Topsoil gone forever

Peat mining upsets neighbors

Published: Saturday, May 11, 2013 1:15 a.m. CDT
Caption
(Alex T. Paschal/apaschal@saukvalley.com)
Sandra Hamm of rural Morrison has been watching some of what she said is the richest farmland in the United States being destroyed by the removal of peat to be sold and used for gardening. "We can't afford to give up this land," Hamm said.
Caption
(Alex T. Paschal/apaschal@saukvalley.com)
A former pump housing sits in a flooded peat mine next to Bernie Baar's field in rural Morrison. The field is pumped while the excavating is taking place, then the pump is removed and moved. The water table then floods the mine.
Caption
(Alex T. Paschal/apaschal@saukvalley.com)
A worker in Bernie Baar's potato field in rural Morrison works to help drain the flooded ground. Peat mining in adjacent fields causes water levels to rise next door, hampering planting efforts, Baar said.
Caption
(Alex T. Paschal/apaschal@saukvalley.com)
Bernie Baar looks out over a drainage ditch that runs between his field and a pair of flooded peat mines. The ditches do little to keep water from seeping into his field.

MORRISON – As far as Sandra Hamm is concerned, the richest farmland in the United States is going into Walmart bags. She wants to stop it.

In recent weeks, Hamm has been speaking out against the removal of peat in western Whiteside County. Peat is a highly organic, topsoil material found in marshy or damp regions, considered useful for gardening.

The peat is in the ancient riverbed of the Mississippi, which changed course thousands of years ago. Companies started mining it more than three decades ago. Farmland is purchased to remove the topsoil.

This spring, the operations moved north of Garden Plain Road, west of Morrison. That is where Hamm lives. She and some other residents oppose the practice of removing the rich topsoil.

“It’s destroying farmland,” Hamm said. “We can’t afford to give up this land. The world’s population is exploding.”

The residents point to south of Garden Plain Road, where companies have removed topsoil. The stripped land is no longer good for farming. Pools of water remain. Ducks and geese are common.

At least two companies mine for peat in Whiteside County – Markman Peat Co. and Scott’s Hyponex Corp. It’s no secret where much of the peat goes. On a recent day, 21 Walmart trailers sat on a spot along Fenton Road.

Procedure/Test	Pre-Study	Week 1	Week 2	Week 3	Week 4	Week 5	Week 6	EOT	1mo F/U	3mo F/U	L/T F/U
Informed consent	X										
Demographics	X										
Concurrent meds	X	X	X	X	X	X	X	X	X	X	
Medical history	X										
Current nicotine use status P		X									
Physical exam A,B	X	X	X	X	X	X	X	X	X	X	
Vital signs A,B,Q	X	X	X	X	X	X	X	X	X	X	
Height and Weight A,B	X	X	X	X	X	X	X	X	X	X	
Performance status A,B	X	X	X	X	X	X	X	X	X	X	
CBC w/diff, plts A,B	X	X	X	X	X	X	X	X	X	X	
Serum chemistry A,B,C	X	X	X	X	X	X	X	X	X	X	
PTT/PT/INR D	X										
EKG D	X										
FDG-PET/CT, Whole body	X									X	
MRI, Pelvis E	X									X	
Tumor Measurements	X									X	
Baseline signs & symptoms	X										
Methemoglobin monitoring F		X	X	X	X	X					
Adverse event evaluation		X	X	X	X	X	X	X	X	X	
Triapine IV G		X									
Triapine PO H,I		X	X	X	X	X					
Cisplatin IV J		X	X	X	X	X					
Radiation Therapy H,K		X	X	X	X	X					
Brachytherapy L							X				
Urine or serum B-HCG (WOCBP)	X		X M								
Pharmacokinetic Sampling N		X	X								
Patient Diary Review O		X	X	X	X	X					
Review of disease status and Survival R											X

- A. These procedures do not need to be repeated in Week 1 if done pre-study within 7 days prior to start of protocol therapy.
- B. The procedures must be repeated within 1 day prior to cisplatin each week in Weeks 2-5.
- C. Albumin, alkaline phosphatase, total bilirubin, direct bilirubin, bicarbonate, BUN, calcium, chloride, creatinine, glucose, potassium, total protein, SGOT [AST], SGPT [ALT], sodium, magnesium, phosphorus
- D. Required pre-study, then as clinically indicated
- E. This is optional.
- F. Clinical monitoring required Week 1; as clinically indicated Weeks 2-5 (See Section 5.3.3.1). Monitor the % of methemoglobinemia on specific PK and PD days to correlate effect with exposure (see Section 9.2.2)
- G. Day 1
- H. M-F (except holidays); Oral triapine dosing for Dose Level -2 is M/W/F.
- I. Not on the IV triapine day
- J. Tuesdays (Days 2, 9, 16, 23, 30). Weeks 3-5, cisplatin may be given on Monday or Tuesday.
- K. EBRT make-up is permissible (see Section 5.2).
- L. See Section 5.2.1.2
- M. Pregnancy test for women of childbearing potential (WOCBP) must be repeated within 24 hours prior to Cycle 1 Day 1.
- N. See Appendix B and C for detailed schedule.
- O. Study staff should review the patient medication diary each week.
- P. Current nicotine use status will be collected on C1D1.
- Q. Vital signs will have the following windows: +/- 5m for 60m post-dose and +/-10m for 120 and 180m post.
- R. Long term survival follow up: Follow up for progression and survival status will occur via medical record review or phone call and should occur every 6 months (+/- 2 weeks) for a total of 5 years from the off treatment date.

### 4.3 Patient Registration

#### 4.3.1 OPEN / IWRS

A representative of Markman said his firm had no mining north of Garden Plain Road, but declined to provide more information. A local supervisor at Scott’s didn’t return a call for comment.

‘They’re in my face’

Recently, Hamm submitted a guest column to Sauk Valley Media about her opposition to peat mining. She also placed a series of signs in her front yard that read, “For 10,000 years, this valley gave. Then strip miners dug it a grave.”

She even wrote a letter to the area’s congresswoman, Rep. Cheri Bustos, D-East Moline, who responded that she knew mining processes can be disruptive.

Hamm wasn’t satisfied with the answer.

“It’s not disruptive; it’s lethal to land,” she said. “You’re destroying it forever.”

On a recent day, Hamm sat at her kitchen table with her husband, Don “Butch” Hamm, and neighbors Jerry Engelkins and Mary Jo Gooley to discuss peat mining. The Hamms moved 3 years ago to the area north of Garden Plain Road, while their neighbors have lived there for more than three decades.

Asked why she was voicing her concern now, Hamm responded, “They’re in my face.” Dug-up piles of topsoil are near her house.

Engelkins is concerned about peat mining’s impact, specifically the trucks that haul out the material, on the roads of Union Grove Township.

“The roads aren’t equipped to handle the traffic,” Engelkins said. “We pay taxes for blacktop roads.”

Gooley said the peat ends up on roads, making them slippery.

Stuart Richter, Whiteside County’s planning and zoning administrator since the 1980s, said he has received his first complaints about peat mining in recent weeks.

“It’s affecting people it didn’t affect before,” he said. “Does the county have a right to regulate this operation? It’s possible the county does, and it’s possible it doesn’t.”

He said he is looking into the matter.

Both Whiteside and Lee counties have processes in which zoning changes must undergo agricultural assessments, with the goal of preserving prime farmland.

Operations don’t fall under state rules

Robert Farabaugh of the state Department of Natural Resources said Whiteside County’s peat mining operations don’t fall under state surface mining regulations. Such rules apply only to operators who dig deeper than 10 feet or more than 10 acres a year.

He said he is not aware of other such operations in northwestern Illinois.

Union Grove Road Commissioner Arnold Vegter said he doesn’t expect much damage.

“They’ll be hauling more in the summer months,” he said. “The roads are a lot more stable in the summer months because of the dryness of the weather. Obviously, any more traffic you have on a road, the more wear it will show, whether it is car or truck traffic. I don’t think it’ll be the truck traffic that they think.”

Hamm, who lived most of her life in Iowa, acknowledges that she never gave much thought about where peat comes from before moving near Morrison.

“As they strip the land, they move on and on,” she wrote in her recent column. “They can’t renew it; they can’t replenish it. It’s gone. ... Do we have to stand by watching helplessly while they willfully destroy it?”

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